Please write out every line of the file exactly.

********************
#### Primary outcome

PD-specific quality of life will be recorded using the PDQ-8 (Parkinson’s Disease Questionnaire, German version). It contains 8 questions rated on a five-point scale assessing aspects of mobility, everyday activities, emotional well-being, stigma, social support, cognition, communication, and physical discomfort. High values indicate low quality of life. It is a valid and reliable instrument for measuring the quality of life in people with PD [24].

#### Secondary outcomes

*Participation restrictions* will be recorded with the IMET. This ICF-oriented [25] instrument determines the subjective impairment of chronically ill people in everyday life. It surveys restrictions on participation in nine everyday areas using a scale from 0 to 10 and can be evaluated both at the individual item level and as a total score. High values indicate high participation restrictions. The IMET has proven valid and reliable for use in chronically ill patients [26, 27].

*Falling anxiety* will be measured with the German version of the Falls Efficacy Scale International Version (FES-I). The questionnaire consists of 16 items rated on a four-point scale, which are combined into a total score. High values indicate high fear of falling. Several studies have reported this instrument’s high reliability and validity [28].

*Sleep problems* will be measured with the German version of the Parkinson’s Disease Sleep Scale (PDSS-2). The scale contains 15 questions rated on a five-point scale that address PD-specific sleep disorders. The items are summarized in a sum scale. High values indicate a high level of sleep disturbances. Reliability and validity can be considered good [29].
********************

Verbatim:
#### Primary outcome

PD-specific quality of life will be recorded using the PDQ-8 (Parkinson’s Disease Questionnaire, German version). It contains 8 questions rated on a five-point scale assessing aspects of mobility, everyday activities, emotional well-being, stigma, social support, cognition, communication, and physical discomfort. High values indicate low quality of life. It is a valid and reliable instrument for measuring the quality of life in people with PD [24].

#### Secondary outcomes

*Participation restrictions* will be recorded with the IMET. This ICF-oriented [25] instrument determines the subjective impairment of chronically ill people in everyday life. It surveys restrictions on participation in nine everyday areas using a scale from 0 to 10 and can be evaluated both at the individual item level and as a total score. High values indicate high participation restrictions. The IMET has proven valid and reliable for use in chronically ill patients [26, 27].

*Falling anxiety* will be measured with the German version of the Falls Efficacy Scale International Version (FES-I). The questionnaire consists of 16 items rated on a four-point scale, which are combined into a total score. High values indicate high fear of falling. Several studies have reported this instrument’s high reliability and validity [28].

*Sleep problems* will be measured with the German version of the Parkinson’s Disease Sleep Scale (PDSS-2). The scale contains 15 questions rated on a five-point scale that address PD-specific sleep disorders. The items are summarized in a sum scale. High values indicate a high level of sleep disturbances. Reliability and validity can be considered good [29].